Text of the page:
By Beth Lawrence
Jackson County did not progress nor regress in this year’s County Distress Rankings put forth by the state. Depending on one’s point of view, that can be considered good news or bad.
Jackson remains at Tier 2 for 2022, according to the N.C. Department of Commerce’s ranking system.
The rankings are more than interesting data points. The designations help the state, county leaders and others determine eligibility for funding.
“They’ve been doing county development tiers for a long time,” Economic Development Director Tiffany Henry said. “We’re a Tier 2, right in the middle of that. Based on those tier findings you have different competitive grants and incentive programs that often use those tier rankings to guide that competitive benchmark.”
Levels help grant programs decide how much funding a county should receive and whether a county is required to put forth matching funds to win the grant, Henry said.
Depending on the point of view, a Tier 2 may be the most desirable.
“Tier 2 is better than a Tier 3,” Henry said. “What that basically, again, goes back to is if you’re trying to take advantage of any N.C. Commerce grants, they’ll use those tier findings to determine what you’re eligible for, so obviously if you’re a Tier 1, or most distressed you’re eligible for more and your match funding is lower. Sometimes you might not want to be a Tier 3 even though it means you’re in an economic growth trajectory and all signs are looking good.”
Grants available also support job growth including recruitment and expansion for manufacturing and larger employers.
“Tier designations also play a role in the state’s performance-based Job Development Investment Grant (JDIG) program, serving as a mechanism to channel funds for infrastructure improvements into more economically distressed areas of the state,” an N.C. Commerce press release said.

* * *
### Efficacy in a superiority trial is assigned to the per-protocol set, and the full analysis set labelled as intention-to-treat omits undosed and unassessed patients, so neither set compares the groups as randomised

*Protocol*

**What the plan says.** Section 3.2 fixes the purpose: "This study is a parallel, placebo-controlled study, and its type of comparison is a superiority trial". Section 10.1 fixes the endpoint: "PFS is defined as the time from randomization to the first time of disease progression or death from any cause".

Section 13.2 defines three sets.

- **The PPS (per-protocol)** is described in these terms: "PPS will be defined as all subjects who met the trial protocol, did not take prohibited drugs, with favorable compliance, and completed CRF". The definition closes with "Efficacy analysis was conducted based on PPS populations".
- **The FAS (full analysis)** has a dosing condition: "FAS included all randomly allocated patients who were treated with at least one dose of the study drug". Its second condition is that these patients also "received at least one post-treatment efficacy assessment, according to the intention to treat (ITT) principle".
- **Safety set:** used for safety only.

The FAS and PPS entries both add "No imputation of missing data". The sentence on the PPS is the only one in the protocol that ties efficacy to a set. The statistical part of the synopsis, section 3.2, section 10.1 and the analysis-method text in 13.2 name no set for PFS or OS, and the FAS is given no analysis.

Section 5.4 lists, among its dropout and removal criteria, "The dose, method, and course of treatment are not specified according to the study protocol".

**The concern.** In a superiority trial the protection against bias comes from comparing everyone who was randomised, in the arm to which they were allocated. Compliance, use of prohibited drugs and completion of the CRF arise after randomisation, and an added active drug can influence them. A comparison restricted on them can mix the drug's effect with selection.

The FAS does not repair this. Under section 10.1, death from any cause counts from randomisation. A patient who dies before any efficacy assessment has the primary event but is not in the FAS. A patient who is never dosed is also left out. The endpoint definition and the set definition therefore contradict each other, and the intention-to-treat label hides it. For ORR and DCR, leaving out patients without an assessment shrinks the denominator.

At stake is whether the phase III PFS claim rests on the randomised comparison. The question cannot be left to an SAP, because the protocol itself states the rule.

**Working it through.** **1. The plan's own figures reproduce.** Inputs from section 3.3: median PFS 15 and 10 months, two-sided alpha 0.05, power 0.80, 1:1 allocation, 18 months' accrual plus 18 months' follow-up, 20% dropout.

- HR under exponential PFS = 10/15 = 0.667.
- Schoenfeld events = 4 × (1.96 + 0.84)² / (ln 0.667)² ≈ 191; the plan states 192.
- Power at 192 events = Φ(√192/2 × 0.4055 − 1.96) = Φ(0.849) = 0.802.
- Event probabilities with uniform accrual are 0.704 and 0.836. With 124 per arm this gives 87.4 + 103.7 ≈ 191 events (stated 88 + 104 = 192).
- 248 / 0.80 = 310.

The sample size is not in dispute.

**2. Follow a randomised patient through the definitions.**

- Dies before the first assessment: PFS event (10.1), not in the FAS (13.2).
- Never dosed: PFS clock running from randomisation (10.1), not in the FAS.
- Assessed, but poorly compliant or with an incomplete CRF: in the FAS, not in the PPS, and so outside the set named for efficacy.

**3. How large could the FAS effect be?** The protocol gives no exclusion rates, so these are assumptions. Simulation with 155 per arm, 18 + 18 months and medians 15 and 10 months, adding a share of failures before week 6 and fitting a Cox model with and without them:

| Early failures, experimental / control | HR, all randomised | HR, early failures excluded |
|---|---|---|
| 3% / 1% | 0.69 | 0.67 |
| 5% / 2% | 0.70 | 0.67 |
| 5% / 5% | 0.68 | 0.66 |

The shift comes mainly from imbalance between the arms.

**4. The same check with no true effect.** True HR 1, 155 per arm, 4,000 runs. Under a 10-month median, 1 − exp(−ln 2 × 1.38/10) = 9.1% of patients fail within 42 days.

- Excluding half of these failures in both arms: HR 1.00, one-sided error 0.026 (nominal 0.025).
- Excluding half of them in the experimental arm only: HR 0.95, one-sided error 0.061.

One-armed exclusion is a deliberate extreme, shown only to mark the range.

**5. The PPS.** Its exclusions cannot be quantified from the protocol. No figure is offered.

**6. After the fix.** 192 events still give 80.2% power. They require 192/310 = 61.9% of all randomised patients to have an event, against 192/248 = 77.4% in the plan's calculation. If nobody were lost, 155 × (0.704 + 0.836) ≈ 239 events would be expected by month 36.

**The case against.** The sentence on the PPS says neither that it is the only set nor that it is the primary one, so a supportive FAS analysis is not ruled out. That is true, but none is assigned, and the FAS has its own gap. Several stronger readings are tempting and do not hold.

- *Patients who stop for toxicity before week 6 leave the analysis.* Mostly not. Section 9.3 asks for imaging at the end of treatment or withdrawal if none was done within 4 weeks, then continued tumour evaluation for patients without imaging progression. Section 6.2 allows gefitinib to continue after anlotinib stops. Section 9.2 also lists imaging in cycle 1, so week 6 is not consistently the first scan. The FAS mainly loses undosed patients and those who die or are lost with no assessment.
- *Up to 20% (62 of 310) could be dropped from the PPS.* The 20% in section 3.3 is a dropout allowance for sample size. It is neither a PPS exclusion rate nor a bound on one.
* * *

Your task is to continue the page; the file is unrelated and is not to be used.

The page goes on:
Other grants may be used to rehabilitate buildings and existing structures so that counties or property owners might attract development and investment.
The tier category is determined by assessing unemployment rate, median household income, population growth and assessed property value per capita for each county.
The fact that Jackson County has a large number of second homes can impact the equation due to the part it plays in property taxes and revenue, Henry said.
But other factors such as population growth and the fact that Jackson County has not gained or lost a significant number of permanent residents might offset that impact to a degree.
By law 40 counties must be designated Tier 1, 40 counties will be assigned to Tier 2, and 20 will be designated as Tier 3.
Tier 1 counties are those whose residents experience the most economic hardship.
Eleven counties received new designations for the 2022 rankings.
Six counties saw enough growth to be considered less distressed including one in Western North Carolina. Those counties are Alexander, Brunswick, Buncombe, New Hanover, Randolph and Rowan.
Five counties will now be considered more distressed, including three WNC counties. The counties moving down in rank are Chowan, Jones, Macon, Polk and Watauga.
Macon County was Tier 3 in 2021. They had previously been a Tier 2 for years. They are once again a Tier 2
“Rarely do you have a rural county that ends up a Tier 3,” Henry said. “Which is why it was really unusual last year that Macon County was a Tier 3.”